Wind the clock back to this time three years ago, 2019, where we did not yet know about Covid-19, but what we did know and relished was the pleasure of the great Dubai World Cup race day.
So much has changed in the world since then, not least of which is our joy of the late winter race meetings on offer in the Arabian Gulf countries.
The year 2020 saw the innovation of the $20 (Dh73.46) million Saudi Cup, claiming the crown of the World’s Richest Race.
The speed at which this event has embedded itself into the International Racing Calendar as a permanent fixture is proof that if the money is on offer, the big stars will turn out in force to the party.
Despite the travel difficulties of a world pandemic, Saudi has hosted us for two strongly contested years and are on the brink of their third.
Truly, a testament to the organisers and competitors alike.
But the Kingdom of Saudi Arabia (KSA) is not the only country moving swiftly forwards with their horse racing ambitions.
This winter we have seen Bahrain set out on a similar pathway, albeit at a more tender level prize money wise. The new Turf Series has been very well supported by overseas Owners and Trainers alike and is set to grow in significance next year.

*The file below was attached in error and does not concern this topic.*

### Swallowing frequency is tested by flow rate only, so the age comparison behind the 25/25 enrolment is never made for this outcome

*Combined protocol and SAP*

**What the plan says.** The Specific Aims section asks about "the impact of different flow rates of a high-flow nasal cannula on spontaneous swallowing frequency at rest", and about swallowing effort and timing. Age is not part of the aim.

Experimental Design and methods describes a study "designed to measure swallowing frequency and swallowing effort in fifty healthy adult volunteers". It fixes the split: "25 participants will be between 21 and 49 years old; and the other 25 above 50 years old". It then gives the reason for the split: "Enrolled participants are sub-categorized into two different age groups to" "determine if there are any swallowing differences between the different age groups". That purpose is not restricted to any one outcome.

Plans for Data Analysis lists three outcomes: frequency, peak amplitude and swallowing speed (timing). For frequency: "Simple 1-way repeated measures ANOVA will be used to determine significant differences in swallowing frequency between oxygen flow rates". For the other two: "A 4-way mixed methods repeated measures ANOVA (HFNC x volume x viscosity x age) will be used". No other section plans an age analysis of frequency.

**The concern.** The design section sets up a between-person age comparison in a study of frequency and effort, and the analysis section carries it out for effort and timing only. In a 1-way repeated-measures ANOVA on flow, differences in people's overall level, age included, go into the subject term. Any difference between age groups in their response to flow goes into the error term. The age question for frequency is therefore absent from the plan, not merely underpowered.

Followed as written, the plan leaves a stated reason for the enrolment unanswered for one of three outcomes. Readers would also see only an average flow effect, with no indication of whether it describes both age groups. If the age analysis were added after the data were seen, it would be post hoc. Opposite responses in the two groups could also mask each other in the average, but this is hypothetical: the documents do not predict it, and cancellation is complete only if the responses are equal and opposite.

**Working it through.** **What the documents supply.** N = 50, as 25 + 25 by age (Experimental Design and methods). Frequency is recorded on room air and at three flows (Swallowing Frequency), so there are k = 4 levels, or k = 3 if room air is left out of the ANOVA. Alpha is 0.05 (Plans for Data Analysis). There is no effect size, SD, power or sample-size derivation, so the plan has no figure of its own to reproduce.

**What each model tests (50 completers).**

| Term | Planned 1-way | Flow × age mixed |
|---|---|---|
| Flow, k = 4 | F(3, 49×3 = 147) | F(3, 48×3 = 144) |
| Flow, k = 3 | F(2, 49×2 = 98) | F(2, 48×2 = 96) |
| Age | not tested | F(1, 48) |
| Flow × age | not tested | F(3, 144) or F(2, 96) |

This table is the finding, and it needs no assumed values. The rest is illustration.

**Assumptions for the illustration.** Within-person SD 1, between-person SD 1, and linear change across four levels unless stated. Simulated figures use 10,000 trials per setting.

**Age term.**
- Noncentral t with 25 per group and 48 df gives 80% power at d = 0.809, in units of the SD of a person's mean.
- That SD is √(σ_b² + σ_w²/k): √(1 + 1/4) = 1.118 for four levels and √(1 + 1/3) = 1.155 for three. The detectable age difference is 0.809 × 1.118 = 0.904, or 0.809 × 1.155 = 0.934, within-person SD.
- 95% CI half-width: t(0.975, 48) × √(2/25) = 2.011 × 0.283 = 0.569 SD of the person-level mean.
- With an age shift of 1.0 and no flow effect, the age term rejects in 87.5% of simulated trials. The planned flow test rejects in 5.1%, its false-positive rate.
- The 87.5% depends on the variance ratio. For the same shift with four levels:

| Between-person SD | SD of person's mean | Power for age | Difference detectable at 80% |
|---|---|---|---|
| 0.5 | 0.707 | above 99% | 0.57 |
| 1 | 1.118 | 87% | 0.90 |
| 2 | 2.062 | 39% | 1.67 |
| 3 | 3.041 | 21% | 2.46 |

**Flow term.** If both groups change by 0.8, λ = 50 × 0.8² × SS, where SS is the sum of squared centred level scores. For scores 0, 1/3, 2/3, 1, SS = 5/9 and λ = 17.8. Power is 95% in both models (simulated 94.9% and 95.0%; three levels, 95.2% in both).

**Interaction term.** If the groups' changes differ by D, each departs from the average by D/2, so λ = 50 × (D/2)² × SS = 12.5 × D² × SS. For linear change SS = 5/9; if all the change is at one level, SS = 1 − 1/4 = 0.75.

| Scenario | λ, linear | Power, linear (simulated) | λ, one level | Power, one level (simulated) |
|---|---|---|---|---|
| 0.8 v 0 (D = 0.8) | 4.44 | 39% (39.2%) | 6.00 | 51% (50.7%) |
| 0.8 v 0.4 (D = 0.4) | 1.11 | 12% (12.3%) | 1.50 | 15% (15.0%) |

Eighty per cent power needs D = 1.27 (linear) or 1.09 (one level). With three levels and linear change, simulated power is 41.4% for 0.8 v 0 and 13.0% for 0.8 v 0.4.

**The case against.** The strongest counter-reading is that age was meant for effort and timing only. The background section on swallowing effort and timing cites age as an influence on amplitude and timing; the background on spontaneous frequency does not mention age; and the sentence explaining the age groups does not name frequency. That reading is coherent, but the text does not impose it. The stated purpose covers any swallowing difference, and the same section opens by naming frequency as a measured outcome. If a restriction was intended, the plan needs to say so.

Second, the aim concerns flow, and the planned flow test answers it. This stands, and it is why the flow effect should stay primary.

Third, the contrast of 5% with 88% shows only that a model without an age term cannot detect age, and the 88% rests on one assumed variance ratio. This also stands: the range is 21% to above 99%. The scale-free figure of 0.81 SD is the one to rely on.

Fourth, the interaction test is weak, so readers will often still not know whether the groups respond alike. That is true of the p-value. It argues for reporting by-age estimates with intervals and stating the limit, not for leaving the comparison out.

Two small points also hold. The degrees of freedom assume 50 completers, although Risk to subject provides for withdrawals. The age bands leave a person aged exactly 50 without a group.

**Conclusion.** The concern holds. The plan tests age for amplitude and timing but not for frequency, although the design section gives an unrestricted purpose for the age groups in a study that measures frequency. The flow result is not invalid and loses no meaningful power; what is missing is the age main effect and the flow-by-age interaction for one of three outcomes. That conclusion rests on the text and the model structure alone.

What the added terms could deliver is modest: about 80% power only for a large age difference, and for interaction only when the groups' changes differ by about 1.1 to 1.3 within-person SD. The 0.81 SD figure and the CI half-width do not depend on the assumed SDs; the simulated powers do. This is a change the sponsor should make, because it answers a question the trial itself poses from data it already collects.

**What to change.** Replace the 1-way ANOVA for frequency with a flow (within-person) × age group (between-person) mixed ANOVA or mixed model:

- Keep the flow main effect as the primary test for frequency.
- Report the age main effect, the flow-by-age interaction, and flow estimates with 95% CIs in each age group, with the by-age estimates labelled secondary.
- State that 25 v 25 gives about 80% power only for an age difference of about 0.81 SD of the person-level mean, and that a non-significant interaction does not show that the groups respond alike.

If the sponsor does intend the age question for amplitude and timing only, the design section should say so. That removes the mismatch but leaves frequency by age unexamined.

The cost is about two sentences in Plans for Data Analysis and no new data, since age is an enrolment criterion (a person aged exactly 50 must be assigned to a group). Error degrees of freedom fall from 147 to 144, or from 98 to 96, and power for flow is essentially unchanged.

Qatar has been welcoming international horses to the February Emir Trophy and Sword race meeting for a number of years and many of us have enjoyed the nip across from Dubai to Doha for three days of mid-season fun, festivities and racing.
It would appear to me that Qatar has suffered a little with the attraction of taking horses to Bahrain instead. Indeed, the numbers of overseas competitors were well below recent levels. I would envisage the authorities taking steps to rectify this for next year.
For so long the only alternative to a cold, wet English winter has been the sand dunes and blue skies of glorious Dubai. But no more as we can now select from Dubai, Qatar, Bahrain, and Saudi or even better, a mix of all four. The Arabian Gulf is a racehorse Oyster !
A spin off resulting from this is without doubt an increase in the buoyancy of the “second-hand” horse market. The end of season auctions has seen a healthy upturn both in prices and clearance rates of racehorses no longer making their presence felt at the lower level of the United Kingdom racing with its dire prize money levels. The ripple effect is being passed on down to the breeders and consignors at the yearling sales too, with a very healthy market for a product that has increased longevity and a growth in its resale value.
Definitely a win-win situation all round and more sunshine and fun to be had for everyone.
The author is a Derby-winning trainer and the mother of world-renowned jockeys, James and Sophie Doyle.